Where do I find the Sight Words List?
There are lots of different lists of sight words – Dolch, Fry, and Magic 100 are most commonly used in schools. There are about 100 basic words but the lists can go on to up to 350 words.
An internet search will provide lots of lists or see the links at the end of this article for lists to match our Parrotfish Sight Words App.
What are the lists different?
Sometimes these lists will be ordered in years that the child will be learning them and sometimes in order of frequency in the written language. Although many of the words on the lists may differ due to the year that they were developed, the geographical location, empirical data and samples used, it doesn’t really matter what list is used. What is important is that the child is learning to use memory skills and developing strategies to memorise these words. These strategies will later be applied to lots of different learning situations – not just reading.
How can I help?
Parents can assist this learning by practising the words with them using games and getting them to read the words from flash cards at increasing speed. See my article on “Ideas for Learning Sight Words”.
Our app-Parrotfish sight words has 6 different games that require different reading strategies. This app has been proven to work, is great for practising the words and gives immediate feedback.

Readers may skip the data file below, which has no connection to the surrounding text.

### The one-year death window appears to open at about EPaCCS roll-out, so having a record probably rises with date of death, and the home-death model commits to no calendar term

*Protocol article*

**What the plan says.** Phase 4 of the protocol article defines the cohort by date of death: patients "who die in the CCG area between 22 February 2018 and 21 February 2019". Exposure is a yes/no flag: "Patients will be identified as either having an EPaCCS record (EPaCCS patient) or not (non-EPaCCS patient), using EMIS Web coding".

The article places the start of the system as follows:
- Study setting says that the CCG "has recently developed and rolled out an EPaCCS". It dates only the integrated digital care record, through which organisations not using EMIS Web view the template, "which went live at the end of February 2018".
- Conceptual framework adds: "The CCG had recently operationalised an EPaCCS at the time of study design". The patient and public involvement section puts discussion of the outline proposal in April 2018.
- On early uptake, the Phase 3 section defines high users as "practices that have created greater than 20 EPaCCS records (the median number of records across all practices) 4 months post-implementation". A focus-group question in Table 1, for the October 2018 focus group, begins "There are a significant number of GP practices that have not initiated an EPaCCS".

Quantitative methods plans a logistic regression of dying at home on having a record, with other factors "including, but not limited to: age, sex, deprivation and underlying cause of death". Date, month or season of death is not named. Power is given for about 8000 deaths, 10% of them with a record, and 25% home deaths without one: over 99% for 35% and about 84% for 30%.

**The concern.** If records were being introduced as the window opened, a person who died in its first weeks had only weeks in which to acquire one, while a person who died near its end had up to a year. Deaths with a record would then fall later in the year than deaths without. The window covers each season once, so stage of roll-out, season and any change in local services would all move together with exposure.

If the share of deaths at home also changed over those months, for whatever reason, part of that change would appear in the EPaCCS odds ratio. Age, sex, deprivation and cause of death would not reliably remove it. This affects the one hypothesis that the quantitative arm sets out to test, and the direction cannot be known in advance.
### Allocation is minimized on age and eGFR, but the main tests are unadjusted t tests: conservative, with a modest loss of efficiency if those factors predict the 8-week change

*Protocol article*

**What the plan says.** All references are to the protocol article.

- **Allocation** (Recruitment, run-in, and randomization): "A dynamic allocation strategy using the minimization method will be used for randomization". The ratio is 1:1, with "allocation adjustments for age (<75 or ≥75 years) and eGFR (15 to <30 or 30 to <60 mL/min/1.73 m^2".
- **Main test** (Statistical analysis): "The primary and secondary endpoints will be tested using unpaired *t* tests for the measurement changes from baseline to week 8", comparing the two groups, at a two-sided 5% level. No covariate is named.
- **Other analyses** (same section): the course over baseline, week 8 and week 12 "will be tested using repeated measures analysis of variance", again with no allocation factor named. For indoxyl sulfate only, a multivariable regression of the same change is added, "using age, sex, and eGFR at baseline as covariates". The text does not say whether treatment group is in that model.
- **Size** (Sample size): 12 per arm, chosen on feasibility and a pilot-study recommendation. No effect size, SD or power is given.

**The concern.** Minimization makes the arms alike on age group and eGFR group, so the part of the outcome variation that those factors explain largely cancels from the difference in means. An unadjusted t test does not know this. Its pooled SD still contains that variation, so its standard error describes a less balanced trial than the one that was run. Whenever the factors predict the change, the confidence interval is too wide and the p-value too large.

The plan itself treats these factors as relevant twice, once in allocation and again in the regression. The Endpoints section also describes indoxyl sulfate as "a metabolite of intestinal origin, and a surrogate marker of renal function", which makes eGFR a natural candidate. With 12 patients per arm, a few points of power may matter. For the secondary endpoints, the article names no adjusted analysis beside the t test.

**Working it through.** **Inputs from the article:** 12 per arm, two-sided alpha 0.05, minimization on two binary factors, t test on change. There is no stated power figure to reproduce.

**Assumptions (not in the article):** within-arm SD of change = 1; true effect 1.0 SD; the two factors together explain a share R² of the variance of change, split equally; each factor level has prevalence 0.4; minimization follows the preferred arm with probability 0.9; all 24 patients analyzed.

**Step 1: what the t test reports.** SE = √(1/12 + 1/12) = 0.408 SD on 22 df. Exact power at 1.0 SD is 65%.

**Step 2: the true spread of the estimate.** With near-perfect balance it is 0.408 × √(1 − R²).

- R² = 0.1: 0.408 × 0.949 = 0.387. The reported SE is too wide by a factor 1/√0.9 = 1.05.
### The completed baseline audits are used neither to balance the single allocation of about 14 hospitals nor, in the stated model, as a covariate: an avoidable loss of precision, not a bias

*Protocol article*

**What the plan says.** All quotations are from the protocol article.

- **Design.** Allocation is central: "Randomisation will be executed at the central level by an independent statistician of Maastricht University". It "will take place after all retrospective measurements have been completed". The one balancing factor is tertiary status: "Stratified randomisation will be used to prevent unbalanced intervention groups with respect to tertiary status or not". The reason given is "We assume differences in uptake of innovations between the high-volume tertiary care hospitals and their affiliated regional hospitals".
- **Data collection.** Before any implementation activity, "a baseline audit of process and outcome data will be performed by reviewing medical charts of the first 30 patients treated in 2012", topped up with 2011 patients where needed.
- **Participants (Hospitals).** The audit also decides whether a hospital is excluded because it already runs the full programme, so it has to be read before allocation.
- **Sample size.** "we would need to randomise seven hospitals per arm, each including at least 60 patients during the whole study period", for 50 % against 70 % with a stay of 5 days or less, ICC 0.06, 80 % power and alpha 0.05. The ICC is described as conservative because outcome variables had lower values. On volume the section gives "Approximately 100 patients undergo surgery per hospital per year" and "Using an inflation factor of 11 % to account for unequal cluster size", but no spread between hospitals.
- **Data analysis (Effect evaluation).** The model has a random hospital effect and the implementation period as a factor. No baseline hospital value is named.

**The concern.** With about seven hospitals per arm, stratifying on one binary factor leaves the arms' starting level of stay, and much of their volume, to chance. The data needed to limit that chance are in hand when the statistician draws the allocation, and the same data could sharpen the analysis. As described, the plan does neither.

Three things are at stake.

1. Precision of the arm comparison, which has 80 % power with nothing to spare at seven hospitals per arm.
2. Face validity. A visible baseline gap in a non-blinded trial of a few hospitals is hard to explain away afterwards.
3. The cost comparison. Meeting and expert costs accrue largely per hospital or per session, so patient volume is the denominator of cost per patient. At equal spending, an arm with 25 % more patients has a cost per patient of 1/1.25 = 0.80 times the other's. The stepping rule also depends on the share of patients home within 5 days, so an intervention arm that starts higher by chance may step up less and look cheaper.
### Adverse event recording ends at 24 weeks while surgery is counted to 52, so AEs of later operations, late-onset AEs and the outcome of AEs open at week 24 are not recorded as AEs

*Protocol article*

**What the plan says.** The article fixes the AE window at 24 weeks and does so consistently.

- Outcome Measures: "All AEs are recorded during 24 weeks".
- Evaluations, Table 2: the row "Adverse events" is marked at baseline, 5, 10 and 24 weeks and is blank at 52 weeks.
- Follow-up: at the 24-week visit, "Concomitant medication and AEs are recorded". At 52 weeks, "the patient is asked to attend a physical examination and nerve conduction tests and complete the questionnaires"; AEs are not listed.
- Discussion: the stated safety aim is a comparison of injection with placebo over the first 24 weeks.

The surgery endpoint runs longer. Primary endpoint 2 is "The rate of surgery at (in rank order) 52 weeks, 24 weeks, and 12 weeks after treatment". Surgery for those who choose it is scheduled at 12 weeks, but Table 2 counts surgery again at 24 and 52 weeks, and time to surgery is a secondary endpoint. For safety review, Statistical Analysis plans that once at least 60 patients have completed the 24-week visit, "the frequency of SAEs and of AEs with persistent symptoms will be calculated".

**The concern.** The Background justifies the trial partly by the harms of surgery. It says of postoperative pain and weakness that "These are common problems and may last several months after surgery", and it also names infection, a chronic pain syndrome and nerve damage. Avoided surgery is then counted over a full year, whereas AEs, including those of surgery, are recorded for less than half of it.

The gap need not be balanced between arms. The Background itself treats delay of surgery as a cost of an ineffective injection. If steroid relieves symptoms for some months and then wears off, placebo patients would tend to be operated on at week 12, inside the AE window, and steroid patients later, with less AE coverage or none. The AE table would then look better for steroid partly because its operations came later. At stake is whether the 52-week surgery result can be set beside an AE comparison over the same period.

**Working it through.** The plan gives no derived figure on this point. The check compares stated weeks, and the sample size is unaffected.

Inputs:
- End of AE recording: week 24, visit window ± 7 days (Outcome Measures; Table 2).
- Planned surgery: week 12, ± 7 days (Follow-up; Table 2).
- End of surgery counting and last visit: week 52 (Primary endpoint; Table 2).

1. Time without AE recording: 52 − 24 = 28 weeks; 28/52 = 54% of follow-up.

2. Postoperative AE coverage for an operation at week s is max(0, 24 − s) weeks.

See our website for downloads of word lists and more ideas for developing reading skills:
The Games in the Parrotfish Sight Words App
The child has to match words in bubbles to the words on the fish by dragging the all matching words on to Peter the puffer fish. For each word correct the fish blows up a little. A second, red toned fish follows, it carries the same word but moves a bit faster. The red fish is a bit tricky, we are building instant recognition.
This is a classic memory game. They tap 2 cards, read and remember where they are to find the matching words. The words are repeated each time they are turned over and again before they leave the screen. Loads of repetition here.
The whale comes on the screen and the word is repeated a couple of times. It then disappears and 5 fish appear each with a different word. The child has to identify the word that was on the whale.
The star says a word. The child has to find the word that Stella says and drag it on to her. They can tap Stella at any time to hear the word again.
The crab holds up cards showing the word shape. The word is written below the cards. The letters that spell the word need to be dragged onto the cards in the correct order to spell out the word. They can tap Clara to hear her repeat the word.
This requires memory and logic. There is a word shown on the egg, it slowly disappears but can be shown again by tapping it. They are to read and remember the word in Edgar’s egg then only tap the words that don’t match the word in the egg. The egg grows and hatches.
How to Help them Learn their Sight Words
These ideas will help kids spell, identify and remember their sight words – the activities are grouped in order of difficulty.